Design by committee

Engagement with team v experienced agency

Design by committee is a term used to describe a decision-making process in which a group of people with different opinions and priorities collectively make design decisions. While collaboration and diverse perspectives can be valuable, there are many instances where design by committee can lead to inefficiencies, compromised quality, and missed opportunities. Here are some examples and evidence of why design by committee doesn't work.

Lack of Accountability: In a committee, it can be challenging to pinpoint responsibility for design decisions. When something goes wrong or a design doesn't meet expectations, it's often unclear who should be held accountable. This can lead to a lack of ownership and accountability for the final product. At the end of the day, who decides who’s opinion is better, and what weighting do you apply to the decisions that are provided. For example, 10 seating engineers may advice on a planes engine design and win over a single engine designer, do you go with the majority? or the expert? I know what I would go with, I’m sure you do too, but when it comes down to branding, naming or design, because it feels so accessible and easy to do, everyone feels their idea is right, that is rarely the case. 12345

Dilution of Vision: Design by committee can result in a diluted and compromised design. Each member may have their own ideas and preferences, leading to a design that tries to please everyone but lacks a cohesive and well-defined vision. This can result in a bland and uninspiring final product, or an example I often give, is a two headed camel climbing tress in the jungle.

Slow Decision-Making: Committees tend to be slow in making decisions because they involve discussions, debates, and consensus-building. In fast-paced industries or projects, such delays can be detrimental, causing missed opportunities and market changes.

Design by Consensus: Sometimes, committees tend to make design decisions based on consensus rather than the best design solution. This can lead to suboptimal designs because the final decision may not be the most innovative or effective one but rather the one that everyone can agree on.

Creativity Suppression: Committee dynamics can stifle the creativity of individual team members. People may be hesitant to share innovative ideas for fear of rejection or criticism from the group. This can limit the potential for ground-breaking designs, and to be honest, I hear things like this a lot, and in fact you test this; have an idea of what you want a result to be, ask the first person that comes a long, and try asking the question in a leading way, i.e. “we have just discussed this and Karen agrees with me, but…” straight away you have loaded the bases of the decision, we feel that….. do you agree or disagree” – you know what will happen 9 times out of 10, and although this is exaggerated, even if subtle, it can heavily effect the outcome, suppressing better ideas based on ego.

Compromised User Experience: In cases where a committee doesn't have a deep understanding of the end-users or customers, design decisions may not align with user needs and preferences. This can result in a subpar user experience and decreased product satisfaction, and this goes for many areas, context is essential, you can’t ask people to decide on a brand name if they have no idea if the domain name is registerable, if it can’t be trademarked, or if it will effect SEO etc.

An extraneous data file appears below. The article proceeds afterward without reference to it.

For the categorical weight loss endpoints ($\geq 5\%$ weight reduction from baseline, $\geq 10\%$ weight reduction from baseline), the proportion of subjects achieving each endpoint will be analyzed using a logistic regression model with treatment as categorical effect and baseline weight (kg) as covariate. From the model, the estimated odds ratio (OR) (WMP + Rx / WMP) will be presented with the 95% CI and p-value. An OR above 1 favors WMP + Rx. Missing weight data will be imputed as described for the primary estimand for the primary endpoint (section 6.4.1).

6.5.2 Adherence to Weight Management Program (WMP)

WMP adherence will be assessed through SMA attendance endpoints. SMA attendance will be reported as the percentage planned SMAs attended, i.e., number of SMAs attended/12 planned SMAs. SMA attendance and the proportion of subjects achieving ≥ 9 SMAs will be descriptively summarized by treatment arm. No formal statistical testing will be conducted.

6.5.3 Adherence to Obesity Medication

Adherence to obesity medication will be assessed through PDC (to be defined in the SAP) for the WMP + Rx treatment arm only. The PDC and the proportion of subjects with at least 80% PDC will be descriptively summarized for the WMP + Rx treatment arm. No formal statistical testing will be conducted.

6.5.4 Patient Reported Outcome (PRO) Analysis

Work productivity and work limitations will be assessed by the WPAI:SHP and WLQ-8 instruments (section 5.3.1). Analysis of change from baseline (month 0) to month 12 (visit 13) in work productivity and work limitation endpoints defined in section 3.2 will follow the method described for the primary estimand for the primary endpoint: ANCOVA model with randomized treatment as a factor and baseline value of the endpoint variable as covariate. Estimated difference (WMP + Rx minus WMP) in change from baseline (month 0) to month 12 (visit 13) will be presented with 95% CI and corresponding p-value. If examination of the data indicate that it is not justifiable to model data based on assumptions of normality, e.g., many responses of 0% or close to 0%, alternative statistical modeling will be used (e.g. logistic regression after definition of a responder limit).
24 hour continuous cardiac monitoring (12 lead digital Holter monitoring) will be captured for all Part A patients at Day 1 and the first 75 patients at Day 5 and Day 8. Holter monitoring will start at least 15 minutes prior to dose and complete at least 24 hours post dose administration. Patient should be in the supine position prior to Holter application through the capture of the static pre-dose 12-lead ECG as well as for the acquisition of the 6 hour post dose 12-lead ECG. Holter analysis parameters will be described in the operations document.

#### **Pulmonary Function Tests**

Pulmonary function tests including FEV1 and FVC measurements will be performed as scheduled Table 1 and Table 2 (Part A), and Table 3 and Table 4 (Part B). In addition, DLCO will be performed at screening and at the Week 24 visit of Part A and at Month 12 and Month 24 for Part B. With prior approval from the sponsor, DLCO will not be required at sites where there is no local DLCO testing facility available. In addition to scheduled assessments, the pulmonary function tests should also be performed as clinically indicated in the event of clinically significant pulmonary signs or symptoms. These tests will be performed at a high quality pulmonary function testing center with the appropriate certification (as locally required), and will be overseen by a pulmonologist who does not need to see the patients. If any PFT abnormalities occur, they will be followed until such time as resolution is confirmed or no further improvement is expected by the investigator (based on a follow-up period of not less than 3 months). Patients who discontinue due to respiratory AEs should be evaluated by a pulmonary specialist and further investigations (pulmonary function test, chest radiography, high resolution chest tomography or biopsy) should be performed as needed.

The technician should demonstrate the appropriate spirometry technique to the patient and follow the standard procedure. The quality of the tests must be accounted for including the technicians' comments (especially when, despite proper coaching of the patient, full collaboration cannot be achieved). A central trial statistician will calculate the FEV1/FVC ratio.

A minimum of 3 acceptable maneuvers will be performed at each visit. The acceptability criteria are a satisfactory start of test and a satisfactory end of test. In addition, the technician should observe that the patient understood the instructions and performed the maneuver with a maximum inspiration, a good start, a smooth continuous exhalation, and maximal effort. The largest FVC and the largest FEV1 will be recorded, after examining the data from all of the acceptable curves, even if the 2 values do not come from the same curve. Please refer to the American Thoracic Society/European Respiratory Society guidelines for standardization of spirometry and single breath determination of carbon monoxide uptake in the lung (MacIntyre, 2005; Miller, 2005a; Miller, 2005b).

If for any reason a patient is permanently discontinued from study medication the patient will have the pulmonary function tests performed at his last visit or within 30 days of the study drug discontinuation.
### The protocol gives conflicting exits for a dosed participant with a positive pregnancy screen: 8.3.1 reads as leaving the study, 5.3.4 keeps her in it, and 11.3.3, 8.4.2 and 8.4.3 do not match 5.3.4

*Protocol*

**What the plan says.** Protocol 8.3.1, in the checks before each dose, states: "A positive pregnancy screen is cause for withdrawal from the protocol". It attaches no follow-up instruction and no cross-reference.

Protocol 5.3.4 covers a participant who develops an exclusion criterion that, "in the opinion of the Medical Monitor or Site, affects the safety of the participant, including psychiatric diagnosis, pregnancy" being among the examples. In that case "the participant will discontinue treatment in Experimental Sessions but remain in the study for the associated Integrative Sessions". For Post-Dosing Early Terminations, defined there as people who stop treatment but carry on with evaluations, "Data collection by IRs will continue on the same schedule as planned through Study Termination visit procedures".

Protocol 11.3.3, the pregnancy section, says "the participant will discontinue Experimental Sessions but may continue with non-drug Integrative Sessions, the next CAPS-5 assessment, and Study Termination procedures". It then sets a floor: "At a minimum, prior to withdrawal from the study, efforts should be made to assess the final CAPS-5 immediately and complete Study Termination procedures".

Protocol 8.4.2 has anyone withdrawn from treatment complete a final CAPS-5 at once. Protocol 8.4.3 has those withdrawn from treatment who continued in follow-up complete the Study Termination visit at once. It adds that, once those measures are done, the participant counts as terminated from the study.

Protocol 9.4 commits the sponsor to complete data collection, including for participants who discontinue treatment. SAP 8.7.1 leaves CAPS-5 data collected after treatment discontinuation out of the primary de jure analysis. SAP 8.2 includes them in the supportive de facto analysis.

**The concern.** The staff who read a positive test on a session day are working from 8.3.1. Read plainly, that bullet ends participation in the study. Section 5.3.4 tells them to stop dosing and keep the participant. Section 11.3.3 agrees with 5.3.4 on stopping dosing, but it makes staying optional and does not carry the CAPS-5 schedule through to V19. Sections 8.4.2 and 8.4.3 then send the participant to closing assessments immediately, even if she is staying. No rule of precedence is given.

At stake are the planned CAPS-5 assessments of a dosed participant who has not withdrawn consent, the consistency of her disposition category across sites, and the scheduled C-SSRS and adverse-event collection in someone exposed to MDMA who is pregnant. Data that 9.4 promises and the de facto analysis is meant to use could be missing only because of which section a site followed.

Inefficiencies and Bureaucracy: Design by committee often involves lengthy meetings, extensive documentation, and bureaucratic processes. This consumes valuable time and resources, which could be better spent on actual design work, with people who are trained or have vast experience.

Misalignment of Goals: Different committee members may have conflicting objectives, such as cost savings, brand representation, or personal preferences. This can lead to designs that don't align with the overall goals and strategy of the project, or the actual demographic or cause or responsibility of the project.

Lack of Expertise: Committee members may not possess the necessary expertise in design principles, user experience, or industry-specific knowledge. Their lack of expertise can result in design decisions that are based on personal opinions rather than informed design principles.

Overly Complex Designs: Committee decisions may lead to designs that try to incorporate too many ideas or features, resulting in overly complex and confusing products or interfaces, take the point I mentioned in point 1, camels are great for the desert, not so good on a mountain, and a fish is good in the sea, not so good on a mountain, when you ask a team of people who don’t think about animal design n a daily basis, the decisions they make can often seem extremely naïve, ending up with fish fins, camels hums, tigers teeth, leopards legs and a monkey’s tail, and it dies in an instant.

While collaboration and input from various stakeholders can be very valuable, it's essential to strike a balance and ensure that the design process is guided by clear leadership, a well-defined vision, and informed decision-making. Design by committee can work in some cases, but it often requires careful management to mitigate its potential wring influences and harmful downsides.